Journalists Association in the Conquered Territories, who also had

resigned in protest. Talmas told Hass that the resignations were due

to the fact that "after coming out from prisons, our leaders won't

tolerate individuals who live in luxurious villas as their rulers".

David Regev (Yediot Ahronot, December 28) says more scathingly that

the resignations amount to "an anti-Arafat revolt of leaders who

graduated during the Intifada". He quotes another resignee, Ihab

El-Ashkar, as saying: "We demand democratic elections in the Gaza

Strip. We demand that each man be first elected by primaries held in

his organization, contrary to the PLO's insistence that everything be

decided by faxes we receive from Tunis".


On December 29 Yossi Torfstein reported in Haaretz that nothing has

enraged Tunis as much as an initiative of some local Fatah leaders in

the city of Gaza to hold democratic elections to neighborhood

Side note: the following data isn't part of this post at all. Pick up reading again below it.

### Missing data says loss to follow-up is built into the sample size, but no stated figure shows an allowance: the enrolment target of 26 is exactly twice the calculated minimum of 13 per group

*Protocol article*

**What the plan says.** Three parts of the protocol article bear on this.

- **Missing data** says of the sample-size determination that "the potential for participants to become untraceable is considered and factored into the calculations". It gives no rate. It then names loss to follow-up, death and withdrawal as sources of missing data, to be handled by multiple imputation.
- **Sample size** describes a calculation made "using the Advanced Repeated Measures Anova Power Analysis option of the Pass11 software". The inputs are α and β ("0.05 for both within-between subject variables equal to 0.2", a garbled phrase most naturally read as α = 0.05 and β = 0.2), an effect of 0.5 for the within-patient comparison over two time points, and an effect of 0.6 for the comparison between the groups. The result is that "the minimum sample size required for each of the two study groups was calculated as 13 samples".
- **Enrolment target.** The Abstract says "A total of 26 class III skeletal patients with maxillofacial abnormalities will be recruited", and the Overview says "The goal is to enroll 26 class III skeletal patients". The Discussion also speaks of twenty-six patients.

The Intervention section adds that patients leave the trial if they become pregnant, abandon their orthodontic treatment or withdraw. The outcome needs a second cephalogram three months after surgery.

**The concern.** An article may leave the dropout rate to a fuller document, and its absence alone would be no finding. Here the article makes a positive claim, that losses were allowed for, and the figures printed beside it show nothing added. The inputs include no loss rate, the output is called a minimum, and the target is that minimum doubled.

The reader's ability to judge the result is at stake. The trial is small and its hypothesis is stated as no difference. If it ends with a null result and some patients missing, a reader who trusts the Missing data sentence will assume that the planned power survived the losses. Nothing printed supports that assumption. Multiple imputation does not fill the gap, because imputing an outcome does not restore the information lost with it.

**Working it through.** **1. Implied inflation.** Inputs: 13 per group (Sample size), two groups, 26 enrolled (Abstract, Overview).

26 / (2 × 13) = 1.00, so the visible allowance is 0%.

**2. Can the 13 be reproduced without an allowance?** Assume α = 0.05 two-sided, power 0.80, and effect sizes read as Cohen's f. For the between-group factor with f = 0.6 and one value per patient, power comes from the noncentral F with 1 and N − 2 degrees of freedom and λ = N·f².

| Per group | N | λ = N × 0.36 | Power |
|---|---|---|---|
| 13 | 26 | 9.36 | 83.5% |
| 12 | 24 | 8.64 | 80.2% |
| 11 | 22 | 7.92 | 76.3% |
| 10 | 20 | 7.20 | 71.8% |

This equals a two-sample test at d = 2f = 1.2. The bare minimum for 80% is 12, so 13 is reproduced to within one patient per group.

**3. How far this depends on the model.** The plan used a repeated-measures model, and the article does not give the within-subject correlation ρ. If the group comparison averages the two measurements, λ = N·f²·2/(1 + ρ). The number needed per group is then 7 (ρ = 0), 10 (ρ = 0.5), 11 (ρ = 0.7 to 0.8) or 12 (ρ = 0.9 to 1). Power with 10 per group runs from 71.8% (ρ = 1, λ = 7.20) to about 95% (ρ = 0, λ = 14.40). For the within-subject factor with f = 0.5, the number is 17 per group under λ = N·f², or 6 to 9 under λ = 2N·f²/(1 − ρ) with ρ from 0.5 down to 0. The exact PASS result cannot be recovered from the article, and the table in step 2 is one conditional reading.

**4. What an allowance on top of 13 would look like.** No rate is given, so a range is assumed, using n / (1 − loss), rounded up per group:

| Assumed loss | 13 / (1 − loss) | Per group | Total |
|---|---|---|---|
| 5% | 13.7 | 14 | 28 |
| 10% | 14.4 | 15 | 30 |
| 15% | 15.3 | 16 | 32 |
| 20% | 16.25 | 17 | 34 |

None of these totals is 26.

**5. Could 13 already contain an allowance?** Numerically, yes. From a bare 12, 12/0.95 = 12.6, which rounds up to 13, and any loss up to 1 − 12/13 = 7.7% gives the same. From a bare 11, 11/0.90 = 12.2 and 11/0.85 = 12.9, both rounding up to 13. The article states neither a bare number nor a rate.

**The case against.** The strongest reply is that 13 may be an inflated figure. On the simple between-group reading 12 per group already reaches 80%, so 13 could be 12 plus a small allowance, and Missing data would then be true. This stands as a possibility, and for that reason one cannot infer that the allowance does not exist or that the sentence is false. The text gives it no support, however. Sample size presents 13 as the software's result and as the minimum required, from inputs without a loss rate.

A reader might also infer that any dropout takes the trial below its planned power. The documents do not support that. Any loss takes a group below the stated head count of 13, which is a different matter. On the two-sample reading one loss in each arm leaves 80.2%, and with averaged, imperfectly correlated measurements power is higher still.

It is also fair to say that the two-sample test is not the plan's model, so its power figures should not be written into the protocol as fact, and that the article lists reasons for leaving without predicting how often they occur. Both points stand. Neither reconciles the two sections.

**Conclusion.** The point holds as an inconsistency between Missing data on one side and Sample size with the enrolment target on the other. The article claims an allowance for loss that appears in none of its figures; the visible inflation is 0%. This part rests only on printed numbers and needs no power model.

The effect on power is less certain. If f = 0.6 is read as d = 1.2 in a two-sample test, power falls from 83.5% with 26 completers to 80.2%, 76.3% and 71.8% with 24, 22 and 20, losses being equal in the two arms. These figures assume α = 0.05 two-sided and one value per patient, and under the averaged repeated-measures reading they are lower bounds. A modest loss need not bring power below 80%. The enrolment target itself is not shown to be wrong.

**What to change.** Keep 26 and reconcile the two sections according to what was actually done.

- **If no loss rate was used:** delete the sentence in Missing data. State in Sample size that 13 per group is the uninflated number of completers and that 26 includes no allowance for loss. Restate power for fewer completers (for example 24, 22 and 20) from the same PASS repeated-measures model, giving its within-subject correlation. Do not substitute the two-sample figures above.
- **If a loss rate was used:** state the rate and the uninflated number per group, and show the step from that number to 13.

committees. The PLO argued that "such elections must be postponed

until the Tunis-based officials arrive in the Gaza Strip". Attempts

of Tunis leaders to dissuade the resignees from resigning have

failed, at least for the time being, even though Fatah rank-and-file

are far from unanimous about these resignations.


The resignees were particularly enraged by the appointment of

Faisal Husseini as the supreme Fatah commander in the West Bank and

of a nonentity as the supreme Fatah commander in the Gaza Strip.

Faisal Husseini is now extremely unpopular in the Territories. He was

described by Talmas, with justice, as "a leader created by Israeli

and world media, not by us". Husseini, who must be aware of how much

is he resented, is reported (Yerushalaim, December 17) as starting to

form his own private militia in East Jerusalem, "comprised solely of

Fatah members of proven loyalty, whose task will be to act as

auxiliaries of the Palestinian police". His opponents claim, however,

that "the real task of the proposed force will be to harass

Husseini's personal enemies". They say they will oppose its formation

by all means available to them.


It is already clear that, in order to survive in power, Arafat (and